Read more: Hannah Schygulla in The Wrong Move (1975)

Hark Bohm in Underground (1995)

Underground (1995) is an epic Serbian tale showing the history of Yugoslavia in full satiric glory, from the Second World War, up until the Yugoslav War in 1992 – hence the three parts of the film, War; Cold War; and War. It doesn’t, as some critics have claimed, forward a pro-Serbian view of the Yugoslav conflict (including animosities during WWII), because it is pretty true art, and so treats everyone pretty much the same.

Read more: Hark Bohm in Underground (1995)

Hannah Schygulla in Beware of a Holy Whore

Beware of a Holy Whore (1971) does offer an amazing role for Hannah Schygulla as the ultimate vacuous vamp of an actress. She is certainly good looking enough, and appears throughout in the type of iconic white dress that Marilyn Monroe may have filled, but which she cannot quite; certainly not off camera anyway. It’s the ultimate separation for the viewer between what you expect to see in film, and the rather mundane background; lights, cameras and philistines and sexual prowlers on the make.

Read more: Hannah Schygulla in Beware of a Holy Whore

Eddie Constantine in SOS Pacific (1959)

Before he became the meta-filmmaker’s perfect metaphor for gangster cinema itself, Eddie Constantine did have a regular career, playing regular tough guys on the non-ironic side of the cinematic art. One of his best outings as an action man was SOS Pacific (1959), in which he stars with Richard Attenborough, Eva Bartok and John Gregson.

Read more: Eddie Constantine in SOS Pacific (1959)

Isolde Barthe in The Bridesmaid (2004)

I have never calculated how much of my life I have spent watching the films of Fassbinder, but I can’t say that of Claude Chabrol. Chabrol, who died in 2010, made around sixty films, and completist that I am, as soon as I had seen and enjoyed one of them, it was my sworn duty to see them all. I haven’t quite succeeded in that aim but to make up for it I’ve seen some of them more than once, meaning that I have probably spent about 170 hours of my life to date – that is one entire week – watching the films of Claude Chabrol alone.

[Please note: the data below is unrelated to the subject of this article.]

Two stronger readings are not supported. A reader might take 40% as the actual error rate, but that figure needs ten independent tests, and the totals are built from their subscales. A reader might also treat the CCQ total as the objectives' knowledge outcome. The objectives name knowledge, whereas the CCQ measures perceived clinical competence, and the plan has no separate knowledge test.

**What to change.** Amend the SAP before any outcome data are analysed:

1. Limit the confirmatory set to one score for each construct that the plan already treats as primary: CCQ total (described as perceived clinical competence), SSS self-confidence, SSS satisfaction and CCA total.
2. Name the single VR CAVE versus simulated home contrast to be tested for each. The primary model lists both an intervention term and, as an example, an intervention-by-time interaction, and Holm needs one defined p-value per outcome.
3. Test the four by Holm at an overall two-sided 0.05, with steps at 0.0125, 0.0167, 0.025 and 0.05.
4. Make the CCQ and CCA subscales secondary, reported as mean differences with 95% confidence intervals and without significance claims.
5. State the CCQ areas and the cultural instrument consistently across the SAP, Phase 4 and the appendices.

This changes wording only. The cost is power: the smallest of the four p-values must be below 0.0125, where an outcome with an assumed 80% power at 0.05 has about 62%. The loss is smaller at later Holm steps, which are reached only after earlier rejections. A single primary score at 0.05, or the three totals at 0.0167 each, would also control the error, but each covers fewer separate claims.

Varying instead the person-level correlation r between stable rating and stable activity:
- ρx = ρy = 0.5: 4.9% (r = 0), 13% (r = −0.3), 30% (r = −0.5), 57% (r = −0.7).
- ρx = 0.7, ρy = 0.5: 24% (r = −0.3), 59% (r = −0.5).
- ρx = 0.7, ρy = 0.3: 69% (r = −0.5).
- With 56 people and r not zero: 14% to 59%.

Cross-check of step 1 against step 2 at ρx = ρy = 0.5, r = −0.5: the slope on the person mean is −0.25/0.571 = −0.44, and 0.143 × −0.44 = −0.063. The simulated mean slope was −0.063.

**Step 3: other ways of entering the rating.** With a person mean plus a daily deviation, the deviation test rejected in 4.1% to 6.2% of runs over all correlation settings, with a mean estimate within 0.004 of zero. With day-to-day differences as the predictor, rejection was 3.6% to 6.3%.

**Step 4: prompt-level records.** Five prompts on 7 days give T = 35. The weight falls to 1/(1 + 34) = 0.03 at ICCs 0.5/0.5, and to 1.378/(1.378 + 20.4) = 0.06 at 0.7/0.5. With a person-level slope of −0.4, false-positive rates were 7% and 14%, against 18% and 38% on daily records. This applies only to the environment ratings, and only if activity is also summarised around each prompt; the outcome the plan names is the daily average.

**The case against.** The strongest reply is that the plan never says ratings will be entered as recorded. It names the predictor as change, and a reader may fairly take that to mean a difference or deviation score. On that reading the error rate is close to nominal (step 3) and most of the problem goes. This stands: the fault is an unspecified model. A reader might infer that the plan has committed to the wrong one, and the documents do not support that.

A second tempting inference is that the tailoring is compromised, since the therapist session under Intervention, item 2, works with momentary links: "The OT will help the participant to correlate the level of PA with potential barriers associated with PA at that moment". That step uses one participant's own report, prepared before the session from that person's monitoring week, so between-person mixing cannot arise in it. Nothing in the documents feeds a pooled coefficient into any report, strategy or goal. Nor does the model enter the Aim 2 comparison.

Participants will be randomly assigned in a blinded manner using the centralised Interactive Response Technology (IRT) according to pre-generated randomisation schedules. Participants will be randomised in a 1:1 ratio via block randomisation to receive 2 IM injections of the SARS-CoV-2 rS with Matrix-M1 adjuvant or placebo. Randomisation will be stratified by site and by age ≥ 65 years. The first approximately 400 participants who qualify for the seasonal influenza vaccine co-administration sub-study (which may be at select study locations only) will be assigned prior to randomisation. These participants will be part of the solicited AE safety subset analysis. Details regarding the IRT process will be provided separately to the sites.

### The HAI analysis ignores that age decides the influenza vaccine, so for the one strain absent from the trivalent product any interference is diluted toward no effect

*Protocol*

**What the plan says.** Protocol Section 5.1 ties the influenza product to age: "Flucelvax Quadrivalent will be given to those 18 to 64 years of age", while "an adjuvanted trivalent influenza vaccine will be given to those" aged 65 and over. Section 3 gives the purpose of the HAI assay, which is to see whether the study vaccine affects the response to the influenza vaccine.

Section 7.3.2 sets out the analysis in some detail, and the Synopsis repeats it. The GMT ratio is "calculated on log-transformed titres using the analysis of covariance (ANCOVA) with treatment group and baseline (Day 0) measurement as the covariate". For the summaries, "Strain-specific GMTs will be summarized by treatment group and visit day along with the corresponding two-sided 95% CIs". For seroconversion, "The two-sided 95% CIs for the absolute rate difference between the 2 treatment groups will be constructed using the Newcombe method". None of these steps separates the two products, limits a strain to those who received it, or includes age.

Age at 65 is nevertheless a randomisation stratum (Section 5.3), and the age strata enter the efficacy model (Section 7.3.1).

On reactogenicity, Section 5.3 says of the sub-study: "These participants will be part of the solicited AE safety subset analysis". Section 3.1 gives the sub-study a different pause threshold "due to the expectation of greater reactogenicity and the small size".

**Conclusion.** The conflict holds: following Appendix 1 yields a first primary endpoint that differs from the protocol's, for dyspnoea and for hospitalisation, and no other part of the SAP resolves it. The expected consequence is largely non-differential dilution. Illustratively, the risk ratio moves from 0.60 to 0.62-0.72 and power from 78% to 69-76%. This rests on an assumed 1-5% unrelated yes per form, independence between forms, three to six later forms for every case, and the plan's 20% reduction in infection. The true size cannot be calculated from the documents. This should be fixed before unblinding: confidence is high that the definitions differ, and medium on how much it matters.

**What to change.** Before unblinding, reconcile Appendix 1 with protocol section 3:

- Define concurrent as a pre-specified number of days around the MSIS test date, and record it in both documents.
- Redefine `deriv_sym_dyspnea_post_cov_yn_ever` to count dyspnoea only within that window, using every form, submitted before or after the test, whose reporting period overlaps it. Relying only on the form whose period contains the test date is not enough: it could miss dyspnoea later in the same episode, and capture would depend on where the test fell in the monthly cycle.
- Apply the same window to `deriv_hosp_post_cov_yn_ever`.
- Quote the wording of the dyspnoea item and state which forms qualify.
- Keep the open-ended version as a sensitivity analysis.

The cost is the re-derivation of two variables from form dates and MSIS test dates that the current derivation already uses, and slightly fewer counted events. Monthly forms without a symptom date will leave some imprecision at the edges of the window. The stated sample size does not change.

Read more: Isolde Barthe in The Bridesmaid (2004)

Isolde Barthe in Young Indiana Jones (1993)

Those producers of the world, who wish to do whatever the hell they like with their money, and what George Lucas likes to do, is entertain middle classed boy children of about 9 to 15.  No matter how great you think the Star Wars output is, with its translation of American values to the other side of time and space, you should maybe think of Young Indiana Jones as a more accurate measure of the man; certainly it reveals something consistent about what he feels to be entertainment.

Read more: Isolde Barthe in Young Indiana Jones (1993)

Lilo Pempeit in Satansbraten

Lilo Pempeit, dressed as a bourgeoise German lady, is counting the money she has withdrawn from the bank as Walter Kranz backs into her and causes her to drop it. As he grabs what he can and quickly heads off, the bank manager, who like everyone else in this daft world is impressed that Kranz is a poet, tells her this is so: ‘a poet,’ he tells her on being robbed; ‘it doesn’t hurt so much then.’

Read more: Lilo Pempeit in Satansbraten

Gottfried John in In a Year of 13 Moons

As news of General Pinochet’s political corruption in Chile rings over a deserted Frankfurt skyline, we are fortunate to have a look into what Fassbinder really thinks of WDR’s ‘economic miracle’; and we visit Gottfried John as Anton Saitz in an office building, which looks shining and glassy on the outside – but is in fact empty.

Read more: Gottfried John in In a Year of 13 Moons

Lilo Pempeit in Effi Briest

Lilo Pempeit as Louise Briest, mother of Effi Briest, raises a few eyebrows in the critical camp, but I am not so sure that the significance is that important. If you were to look at Fassbinder’s regular actors at the time of Effi Briest, and do the casting yourself, you would alsp cast Pempeit in this role, without worrying about the psychoanalytical implications which have bothered subsequent generations of commentators. Yes, you could have picked Brigitte Mira, but Pempeit is much stronger here, perfectly harsh, tall and not as peasant or pleasant as Mira could be.

Read more: Lilo Pempeit in Effi Briest

Lilo Pempeit in Satansbraten